Several medications have been reported to induce SRED [3]. Anxiolytics and sedatives, such as the benzodiazepine agonist zolpidem, are the most frequently reported [4, 5, 6]. Our patient also received zolpidem, which has no apparent correlation with SRED but may induce amnesia of nocturnal urination. Thus, zolpidem may have played a role in aripiprazole-induced SRED.

Table 1 shows the reported SRED cases associated with atypical antipsychotics. It includes one, one, and three cases of SRED induced by olanzapine [7], risperidone [8], and quetiapine [9, 10], respectively, and also includes our patient with SRED, in whom we believe SRED was induced by aripiprazole. It is of interest that the target disease for these antipsychotics was mood disorder in five of the six cases and did not include schizophrenia, the main indication for atypical antipsychotics. Relatively low doses of antipsychotics induced SRED in the reported cases. Racial differences among the cases were not remarkable: two patients were Asian and two were African American. Obesity was seen in three of the four patients whose BMI was provided in the case reports. Therefore, induction of SRED by atypical antipsychotics may be influenced by the patient’s metabolic background/predisposition (along with environmental conditions/exposures).
Table 1

Reported cases of sleep-related eating disorder induced by atypical antipsychotics

Subject no.

Age

Sex

Drug name

Dose (mg)

Target disease

Race

BMI (kg/m2)

Reference

1

52

M

Olanzapine

10

Bipolar I

Belgiuma

nd

[7]

2

68

M

Risperidone

2

Psychotic disease due to vascular dementia

Taiwana

nd

[8]

3

51

M

Quetiapine

150

Depression

African American

34.1

[9]

4

50

F

Quetiapine

200

Depression

African American

30.5

[9]

5

48

F

Quetiapine

100

Bipolar disorder

United Statesa

25.6

[10]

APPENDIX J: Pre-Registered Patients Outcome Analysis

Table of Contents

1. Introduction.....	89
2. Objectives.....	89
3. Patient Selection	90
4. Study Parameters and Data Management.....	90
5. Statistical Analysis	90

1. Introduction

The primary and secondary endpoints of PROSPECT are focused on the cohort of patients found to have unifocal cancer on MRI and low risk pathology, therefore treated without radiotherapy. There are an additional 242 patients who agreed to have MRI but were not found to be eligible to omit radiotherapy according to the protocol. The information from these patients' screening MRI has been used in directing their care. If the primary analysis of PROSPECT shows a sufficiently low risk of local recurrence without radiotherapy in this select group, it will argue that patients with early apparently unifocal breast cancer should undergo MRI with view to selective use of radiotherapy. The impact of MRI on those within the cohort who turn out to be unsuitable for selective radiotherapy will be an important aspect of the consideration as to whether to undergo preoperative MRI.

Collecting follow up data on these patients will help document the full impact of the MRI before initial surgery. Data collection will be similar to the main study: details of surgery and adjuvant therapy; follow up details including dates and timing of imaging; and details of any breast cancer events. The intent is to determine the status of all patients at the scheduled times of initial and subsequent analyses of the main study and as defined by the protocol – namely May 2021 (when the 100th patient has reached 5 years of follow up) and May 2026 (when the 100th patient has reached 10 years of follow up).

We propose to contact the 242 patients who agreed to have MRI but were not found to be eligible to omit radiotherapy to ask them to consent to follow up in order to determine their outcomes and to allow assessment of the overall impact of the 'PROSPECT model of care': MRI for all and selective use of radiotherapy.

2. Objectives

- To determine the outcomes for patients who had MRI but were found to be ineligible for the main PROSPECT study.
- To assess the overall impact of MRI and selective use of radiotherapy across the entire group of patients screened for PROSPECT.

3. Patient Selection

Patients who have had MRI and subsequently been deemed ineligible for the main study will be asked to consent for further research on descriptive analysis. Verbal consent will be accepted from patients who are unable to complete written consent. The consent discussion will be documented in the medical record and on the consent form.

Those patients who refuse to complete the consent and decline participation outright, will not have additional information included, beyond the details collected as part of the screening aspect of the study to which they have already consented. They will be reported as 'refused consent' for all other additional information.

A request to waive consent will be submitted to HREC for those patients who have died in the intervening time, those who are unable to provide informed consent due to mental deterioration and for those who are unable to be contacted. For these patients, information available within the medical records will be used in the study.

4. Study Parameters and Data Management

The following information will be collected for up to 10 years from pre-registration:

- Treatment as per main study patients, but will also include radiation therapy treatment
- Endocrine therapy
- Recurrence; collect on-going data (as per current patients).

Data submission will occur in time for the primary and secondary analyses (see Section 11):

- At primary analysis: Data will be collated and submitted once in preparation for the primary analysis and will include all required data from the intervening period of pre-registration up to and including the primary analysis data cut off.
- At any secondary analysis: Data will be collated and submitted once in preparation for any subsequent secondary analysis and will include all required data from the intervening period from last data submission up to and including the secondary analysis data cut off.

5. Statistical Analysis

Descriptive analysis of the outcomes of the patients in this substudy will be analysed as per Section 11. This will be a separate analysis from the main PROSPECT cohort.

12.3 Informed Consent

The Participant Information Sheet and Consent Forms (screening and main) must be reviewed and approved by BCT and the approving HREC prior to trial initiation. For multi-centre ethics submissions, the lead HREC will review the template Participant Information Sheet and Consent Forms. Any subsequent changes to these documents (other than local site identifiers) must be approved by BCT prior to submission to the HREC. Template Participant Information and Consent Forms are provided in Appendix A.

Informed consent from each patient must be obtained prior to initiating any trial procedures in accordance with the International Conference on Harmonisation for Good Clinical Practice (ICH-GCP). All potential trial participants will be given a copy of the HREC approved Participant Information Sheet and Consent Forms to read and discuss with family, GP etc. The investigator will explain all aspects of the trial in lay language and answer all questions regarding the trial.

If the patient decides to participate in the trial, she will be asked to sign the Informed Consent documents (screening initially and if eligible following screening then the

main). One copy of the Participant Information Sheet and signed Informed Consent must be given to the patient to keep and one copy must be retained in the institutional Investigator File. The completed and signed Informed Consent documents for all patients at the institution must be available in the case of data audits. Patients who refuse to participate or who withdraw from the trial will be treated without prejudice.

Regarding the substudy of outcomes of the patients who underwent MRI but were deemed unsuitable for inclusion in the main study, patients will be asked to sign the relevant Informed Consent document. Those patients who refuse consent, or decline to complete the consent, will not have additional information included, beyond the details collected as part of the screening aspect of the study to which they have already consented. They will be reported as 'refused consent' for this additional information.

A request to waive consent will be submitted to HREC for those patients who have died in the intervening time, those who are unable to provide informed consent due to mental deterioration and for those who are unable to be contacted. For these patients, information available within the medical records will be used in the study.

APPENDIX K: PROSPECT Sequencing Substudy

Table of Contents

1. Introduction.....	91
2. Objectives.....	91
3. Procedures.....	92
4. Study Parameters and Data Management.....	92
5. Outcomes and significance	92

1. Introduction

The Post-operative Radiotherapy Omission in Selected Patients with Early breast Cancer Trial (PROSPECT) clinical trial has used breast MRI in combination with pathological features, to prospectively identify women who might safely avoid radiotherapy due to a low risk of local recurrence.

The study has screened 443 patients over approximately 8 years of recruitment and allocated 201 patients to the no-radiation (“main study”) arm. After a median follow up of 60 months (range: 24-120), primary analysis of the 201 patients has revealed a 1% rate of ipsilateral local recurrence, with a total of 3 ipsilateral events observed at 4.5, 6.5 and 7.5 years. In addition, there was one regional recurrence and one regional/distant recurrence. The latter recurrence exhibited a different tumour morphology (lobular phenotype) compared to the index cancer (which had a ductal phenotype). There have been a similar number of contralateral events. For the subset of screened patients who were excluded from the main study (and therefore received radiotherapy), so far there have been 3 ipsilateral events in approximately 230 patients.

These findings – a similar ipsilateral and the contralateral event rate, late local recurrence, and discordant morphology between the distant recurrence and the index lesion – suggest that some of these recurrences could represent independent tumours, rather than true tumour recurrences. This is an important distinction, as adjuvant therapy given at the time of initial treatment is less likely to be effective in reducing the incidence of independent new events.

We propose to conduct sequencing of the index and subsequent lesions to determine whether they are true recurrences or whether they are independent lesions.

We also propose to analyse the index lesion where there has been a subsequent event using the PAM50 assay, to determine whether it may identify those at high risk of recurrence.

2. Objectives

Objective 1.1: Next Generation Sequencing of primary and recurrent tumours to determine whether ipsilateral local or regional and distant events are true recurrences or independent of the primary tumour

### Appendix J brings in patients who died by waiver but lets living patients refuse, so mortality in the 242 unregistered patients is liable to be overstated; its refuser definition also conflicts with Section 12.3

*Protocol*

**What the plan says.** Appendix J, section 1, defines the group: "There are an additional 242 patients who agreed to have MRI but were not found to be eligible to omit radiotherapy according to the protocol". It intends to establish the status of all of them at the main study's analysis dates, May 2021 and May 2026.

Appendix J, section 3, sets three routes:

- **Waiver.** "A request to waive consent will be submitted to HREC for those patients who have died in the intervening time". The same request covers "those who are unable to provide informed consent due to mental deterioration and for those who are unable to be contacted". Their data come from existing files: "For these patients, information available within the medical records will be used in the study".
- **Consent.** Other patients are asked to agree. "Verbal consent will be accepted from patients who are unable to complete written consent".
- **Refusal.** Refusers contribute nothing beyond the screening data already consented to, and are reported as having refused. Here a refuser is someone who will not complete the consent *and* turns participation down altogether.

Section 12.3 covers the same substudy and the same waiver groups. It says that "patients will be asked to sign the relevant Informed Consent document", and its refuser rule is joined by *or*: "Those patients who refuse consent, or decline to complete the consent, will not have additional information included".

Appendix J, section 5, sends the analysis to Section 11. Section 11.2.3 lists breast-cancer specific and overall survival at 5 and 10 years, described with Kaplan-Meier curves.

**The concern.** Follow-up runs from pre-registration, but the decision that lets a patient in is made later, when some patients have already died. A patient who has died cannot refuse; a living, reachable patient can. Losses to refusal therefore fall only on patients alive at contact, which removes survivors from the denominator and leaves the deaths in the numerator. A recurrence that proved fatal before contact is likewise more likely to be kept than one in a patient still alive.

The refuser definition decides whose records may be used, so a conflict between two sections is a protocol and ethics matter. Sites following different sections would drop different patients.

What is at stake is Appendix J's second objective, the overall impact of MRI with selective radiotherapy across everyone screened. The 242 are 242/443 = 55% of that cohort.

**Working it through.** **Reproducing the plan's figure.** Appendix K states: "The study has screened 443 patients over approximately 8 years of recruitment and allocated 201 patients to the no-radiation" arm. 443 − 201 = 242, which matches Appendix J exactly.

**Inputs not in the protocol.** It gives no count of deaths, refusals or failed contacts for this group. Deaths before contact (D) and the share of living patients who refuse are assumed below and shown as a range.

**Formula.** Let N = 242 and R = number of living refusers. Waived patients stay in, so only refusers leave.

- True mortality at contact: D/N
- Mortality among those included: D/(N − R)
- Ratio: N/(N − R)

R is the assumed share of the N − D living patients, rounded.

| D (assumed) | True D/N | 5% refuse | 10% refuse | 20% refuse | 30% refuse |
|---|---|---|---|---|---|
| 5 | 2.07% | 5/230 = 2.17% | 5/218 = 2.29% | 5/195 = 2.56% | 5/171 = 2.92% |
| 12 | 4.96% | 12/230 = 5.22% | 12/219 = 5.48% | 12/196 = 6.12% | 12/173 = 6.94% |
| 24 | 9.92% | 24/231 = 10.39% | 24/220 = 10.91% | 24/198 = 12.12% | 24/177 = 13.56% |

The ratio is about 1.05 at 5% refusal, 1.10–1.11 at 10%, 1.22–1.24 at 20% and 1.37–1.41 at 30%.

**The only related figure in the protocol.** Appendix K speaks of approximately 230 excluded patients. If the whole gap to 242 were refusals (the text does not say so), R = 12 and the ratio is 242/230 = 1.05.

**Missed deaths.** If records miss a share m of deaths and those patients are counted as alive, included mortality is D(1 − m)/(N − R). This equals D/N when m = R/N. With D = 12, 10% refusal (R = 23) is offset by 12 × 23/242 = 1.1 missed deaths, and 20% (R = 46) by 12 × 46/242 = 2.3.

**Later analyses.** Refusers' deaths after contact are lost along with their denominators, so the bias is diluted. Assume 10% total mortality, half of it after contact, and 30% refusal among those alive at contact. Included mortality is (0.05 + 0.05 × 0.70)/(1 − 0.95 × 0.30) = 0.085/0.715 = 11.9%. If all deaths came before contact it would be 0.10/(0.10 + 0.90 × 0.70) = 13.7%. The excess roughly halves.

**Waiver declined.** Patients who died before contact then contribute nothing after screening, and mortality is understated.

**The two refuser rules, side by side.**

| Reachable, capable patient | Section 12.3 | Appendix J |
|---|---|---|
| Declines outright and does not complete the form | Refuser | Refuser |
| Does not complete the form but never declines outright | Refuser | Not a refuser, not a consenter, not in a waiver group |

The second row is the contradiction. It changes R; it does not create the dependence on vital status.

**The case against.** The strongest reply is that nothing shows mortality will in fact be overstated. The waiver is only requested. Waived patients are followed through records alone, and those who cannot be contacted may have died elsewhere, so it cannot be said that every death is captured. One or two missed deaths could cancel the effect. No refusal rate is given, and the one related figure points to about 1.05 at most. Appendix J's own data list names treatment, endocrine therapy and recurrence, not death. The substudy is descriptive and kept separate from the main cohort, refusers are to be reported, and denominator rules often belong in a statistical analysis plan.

6

41

M

Aripiprazole

3

Depression

Japanese

32.2

Present report

Abbreviations: BMI Body mass index, nd Not described

anot described, but the nation of the report authors’ affiliation is provided

Atypical antipsychotics act as dopaminergic antagonists or stabilizers and can possess serotonergic activities [11, 16]. Some researchers have reported resolution of SRED cases by the use of dopaminergic agonists [17, 18]. One possible explanation is that the SRED seen in our patient was induced by the dopaminergic antagonistic action of aripiprazole. Although aripiprazole was reported to have relatively minor effects on sleep among atypical antipsychotics [19], authors of one report found that aripiprazole was effective for treatment of delayed sleep phase syndrome [20]. Aripiprazole might thus play some role in sleep–wake interactions. It is possible that hitherto unknown side effects of aripiprazole might develop in adjunctive therapy for depression, because it is uncertain how aripiprazole acts as an adjunctive therapy [13]. Further research is needed to clarify its pathogenesis.

To date, there are no reports of aripiprazole-induced SRED. However, the results of our present case study indicate that SRED should be considered as a possible side effect of aripiprazole.

Conclusions

To the best of our knowledge, this is first report of SRED induced by aripiprazole. SRED should be considered a possible complication of aripiprazole. This side effect might be caused by the use of aripiprazole as adjunctive therapy for depression.

Notes

Acknowledgements

Not applicable.

Funding

Not applicable.

Availability of data and materials

Data sharing is not applicable to this article, because no datasets were generated or analyzed during the current study.

Authors’ contributions

NK participated in the treatment of the patient and drafted the manuscript. MT provided instruction and advice on the treatment strategy. Both authors read and approved the final manuscript.

Ethics approval and consent to participate

Not applicable, because the patient was examined as part of regular consultation.

Consent for publication

Written informed consent was obtained from the patient for publication of this case report and any accompanying images. A copy of the written consent is available for review by the Editor-in-Chief of this journal.

Competing interests

The authors declare that they have no competing interests.

Publisher’s Note

Springer Nature remains neutral with regard to jurisdictional claims in published maps and institutional affiliations.

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Authors and Affiliations

  1. 1.Department of Psychosomatic MedicineColoproctology Center Takano HospitalKumamotoJapan
  2. 2.Coloproctology Center Takano HospitalKumamotoJapan